MOSCOW - Russia responded with silence yesterday after Georgia revealed a foiled effort by a Russian to sell weapons-grade uranium, an episode that appeared to cast doubt on Moscow's ability to halt the black-market trade in nuclear materials.

The origin of 3.5 ounces of highly enriched uranium seized early last year in the former Soviet republic remains unclear, and some experts accused Georgia of trying to embarrass Russia at a time of strained U.S.-Russian ties.

The Russian government said nothing publicly about the inquiry. An unidentified official at the nuclear agency Rosatom, quoted by the Interfax news agency, denied Georgian accusations that Russia was not cooperating with an investigation.

U.S. and Georgian officials told the Associated Press that Georgian authorities, aided by the CIA, set up a sting that led to the arrest last year of a Russian citizen who tried to sell a small amount of uranium enriched to about 90 percent U-235, suitable for use in an atomic bomb.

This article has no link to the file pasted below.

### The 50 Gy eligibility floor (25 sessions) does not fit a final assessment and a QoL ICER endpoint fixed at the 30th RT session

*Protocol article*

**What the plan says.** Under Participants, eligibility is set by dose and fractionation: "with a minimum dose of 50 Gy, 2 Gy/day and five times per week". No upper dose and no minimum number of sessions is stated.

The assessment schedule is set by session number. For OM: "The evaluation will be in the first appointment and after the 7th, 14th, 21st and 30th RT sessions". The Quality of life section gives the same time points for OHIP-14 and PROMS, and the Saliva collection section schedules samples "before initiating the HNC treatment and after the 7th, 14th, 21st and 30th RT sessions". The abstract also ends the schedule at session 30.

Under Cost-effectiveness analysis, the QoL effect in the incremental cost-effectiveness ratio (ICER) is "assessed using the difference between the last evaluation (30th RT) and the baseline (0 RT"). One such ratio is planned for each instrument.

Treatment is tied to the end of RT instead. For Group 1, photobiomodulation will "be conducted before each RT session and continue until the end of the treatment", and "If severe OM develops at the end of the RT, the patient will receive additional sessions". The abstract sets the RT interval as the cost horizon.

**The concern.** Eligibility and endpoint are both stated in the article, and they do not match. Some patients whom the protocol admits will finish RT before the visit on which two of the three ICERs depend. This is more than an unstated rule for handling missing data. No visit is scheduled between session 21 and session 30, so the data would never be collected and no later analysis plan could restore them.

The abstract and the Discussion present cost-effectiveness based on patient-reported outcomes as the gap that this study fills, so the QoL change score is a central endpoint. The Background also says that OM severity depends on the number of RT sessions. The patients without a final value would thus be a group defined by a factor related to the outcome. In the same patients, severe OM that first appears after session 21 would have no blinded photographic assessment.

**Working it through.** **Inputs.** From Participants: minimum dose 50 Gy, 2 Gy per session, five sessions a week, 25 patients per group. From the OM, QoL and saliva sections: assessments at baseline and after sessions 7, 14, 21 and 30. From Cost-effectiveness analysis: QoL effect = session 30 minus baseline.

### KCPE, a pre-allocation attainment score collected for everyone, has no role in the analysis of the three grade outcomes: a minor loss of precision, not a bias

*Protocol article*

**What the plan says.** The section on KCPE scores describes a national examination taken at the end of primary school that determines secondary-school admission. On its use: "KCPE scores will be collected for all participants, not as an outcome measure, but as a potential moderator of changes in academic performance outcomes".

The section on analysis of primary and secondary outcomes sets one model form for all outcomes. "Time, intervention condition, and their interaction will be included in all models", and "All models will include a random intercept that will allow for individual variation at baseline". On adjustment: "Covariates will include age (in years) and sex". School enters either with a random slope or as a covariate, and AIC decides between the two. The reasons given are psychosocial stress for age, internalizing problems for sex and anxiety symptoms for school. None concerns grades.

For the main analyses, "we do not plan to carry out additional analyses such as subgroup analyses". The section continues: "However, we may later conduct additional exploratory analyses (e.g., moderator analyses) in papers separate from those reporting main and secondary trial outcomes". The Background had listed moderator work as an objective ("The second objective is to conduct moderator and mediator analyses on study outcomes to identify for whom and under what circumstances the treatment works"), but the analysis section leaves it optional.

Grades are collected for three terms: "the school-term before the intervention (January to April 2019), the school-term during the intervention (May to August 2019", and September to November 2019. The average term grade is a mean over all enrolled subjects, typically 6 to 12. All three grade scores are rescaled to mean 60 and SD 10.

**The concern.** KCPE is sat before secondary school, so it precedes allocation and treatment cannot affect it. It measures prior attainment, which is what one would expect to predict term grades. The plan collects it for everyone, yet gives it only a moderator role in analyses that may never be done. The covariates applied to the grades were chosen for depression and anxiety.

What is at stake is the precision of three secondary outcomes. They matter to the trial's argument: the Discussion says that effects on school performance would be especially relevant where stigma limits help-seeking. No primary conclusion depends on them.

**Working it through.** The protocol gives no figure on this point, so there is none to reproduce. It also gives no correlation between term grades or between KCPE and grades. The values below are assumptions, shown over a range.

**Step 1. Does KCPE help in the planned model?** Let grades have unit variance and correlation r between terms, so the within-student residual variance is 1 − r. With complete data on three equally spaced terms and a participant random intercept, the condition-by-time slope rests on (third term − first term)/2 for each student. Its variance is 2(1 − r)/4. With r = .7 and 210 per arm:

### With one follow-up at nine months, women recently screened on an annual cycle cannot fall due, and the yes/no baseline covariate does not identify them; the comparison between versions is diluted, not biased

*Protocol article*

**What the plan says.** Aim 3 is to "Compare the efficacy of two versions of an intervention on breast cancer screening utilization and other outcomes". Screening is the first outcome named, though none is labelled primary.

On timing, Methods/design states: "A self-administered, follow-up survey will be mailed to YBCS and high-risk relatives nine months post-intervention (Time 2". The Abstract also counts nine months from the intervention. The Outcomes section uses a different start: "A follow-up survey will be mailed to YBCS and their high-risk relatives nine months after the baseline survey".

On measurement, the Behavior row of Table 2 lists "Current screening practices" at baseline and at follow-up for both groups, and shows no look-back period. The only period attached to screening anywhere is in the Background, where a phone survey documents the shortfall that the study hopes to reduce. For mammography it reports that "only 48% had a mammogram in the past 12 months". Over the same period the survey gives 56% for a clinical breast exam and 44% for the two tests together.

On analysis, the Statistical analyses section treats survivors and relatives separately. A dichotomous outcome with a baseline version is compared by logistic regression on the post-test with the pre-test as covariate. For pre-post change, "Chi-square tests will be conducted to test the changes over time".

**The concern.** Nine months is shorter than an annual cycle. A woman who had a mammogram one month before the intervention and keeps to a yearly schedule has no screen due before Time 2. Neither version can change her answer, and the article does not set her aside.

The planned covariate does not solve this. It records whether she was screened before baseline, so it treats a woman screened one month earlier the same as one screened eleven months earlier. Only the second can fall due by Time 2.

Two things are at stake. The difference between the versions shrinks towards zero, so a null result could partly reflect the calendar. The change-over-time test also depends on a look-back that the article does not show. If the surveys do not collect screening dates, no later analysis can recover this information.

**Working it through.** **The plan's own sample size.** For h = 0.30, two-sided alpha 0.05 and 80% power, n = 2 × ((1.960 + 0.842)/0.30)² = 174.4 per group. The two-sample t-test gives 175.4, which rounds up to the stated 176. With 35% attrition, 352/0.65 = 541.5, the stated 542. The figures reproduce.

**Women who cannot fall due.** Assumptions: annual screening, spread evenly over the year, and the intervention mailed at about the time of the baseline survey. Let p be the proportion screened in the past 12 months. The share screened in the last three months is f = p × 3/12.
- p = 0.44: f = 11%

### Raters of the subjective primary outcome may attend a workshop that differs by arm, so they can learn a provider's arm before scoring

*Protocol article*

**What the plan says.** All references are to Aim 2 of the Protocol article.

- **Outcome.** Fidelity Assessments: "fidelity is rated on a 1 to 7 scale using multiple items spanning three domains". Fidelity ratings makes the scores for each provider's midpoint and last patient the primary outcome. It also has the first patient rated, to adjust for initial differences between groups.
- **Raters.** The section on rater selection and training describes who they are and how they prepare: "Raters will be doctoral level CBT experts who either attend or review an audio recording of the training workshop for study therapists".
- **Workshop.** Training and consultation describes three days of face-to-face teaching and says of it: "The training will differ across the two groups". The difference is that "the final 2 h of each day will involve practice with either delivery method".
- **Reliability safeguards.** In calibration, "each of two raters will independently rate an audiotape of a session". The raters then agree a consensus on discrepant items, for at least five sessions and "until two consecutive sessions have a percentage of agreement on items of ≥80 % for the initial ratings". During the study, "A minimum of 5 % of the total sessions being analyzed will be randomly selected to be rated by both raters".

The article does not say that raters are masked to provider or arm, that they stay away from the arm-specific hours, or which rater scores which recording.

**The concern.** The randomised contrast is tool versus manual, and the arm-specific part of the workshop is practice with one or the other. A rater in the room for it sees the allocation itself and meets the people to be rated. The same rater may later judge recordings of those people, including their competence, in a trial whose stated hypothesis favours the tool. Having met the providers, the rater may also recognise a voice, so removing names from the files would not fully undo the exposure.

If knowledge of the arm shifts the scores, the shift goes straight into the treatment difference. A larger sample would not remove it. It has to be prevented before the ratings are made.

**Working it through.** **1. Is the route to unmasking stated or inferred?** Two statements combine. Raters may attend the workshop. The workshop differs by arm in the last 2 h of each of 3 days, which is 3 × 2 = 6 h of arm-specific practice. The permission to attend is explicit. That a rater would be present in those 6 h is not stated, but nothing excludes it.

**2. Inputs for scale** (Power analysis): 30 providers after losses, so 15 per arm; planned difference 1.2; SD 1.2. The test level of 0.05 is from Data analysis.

Georgian officials said attempts to find the source of the nuclear material, and to investigate the man's claim that he could get more, failed because Russia did not cooperate.

The Rosatom official was quoted as saying that Georgian authorities had given Russia too small a sample to determine its origin and had refused to provide other information.

A Georgian Interior Ministry official, Shota Utiashvili, identified the detained man as Oleg Khinsagov, a resident of Vladikavkaz in North Ossetia, a region of Russia that borders Georgia.

Utiashvili said Georgian authorities had thwarted an earlier smuggling attempt in 2003 also involving a small amount of highly enriched uranium, but gave no further details.

Alexander Pikayev, a Moscow-based defense analyst who is cochairman of the Committee of Scientists for Global Security, said there had been thefts of nuclear material from Russian facilities in the past.

"This incident shows that all is not well," he said.

According to the Nuclear Threat Initiative, a U.S. nongovernmental organization devoted to nonproliferation issues, Russia now has from 735 to 1,365 metric tons of weapons-grade-equivalent highly enriched uranium and from 106 to 156 tons of military-use plutonium.

In a 2006 report, the International Atomic Energy Agency said there were 16 confirmed incidents of trafficking in highly enriched uranium or plutonium globally from 1993 to 2005. In seven cases, the nuclear material was thought to originate in Russia or a former Soviet state.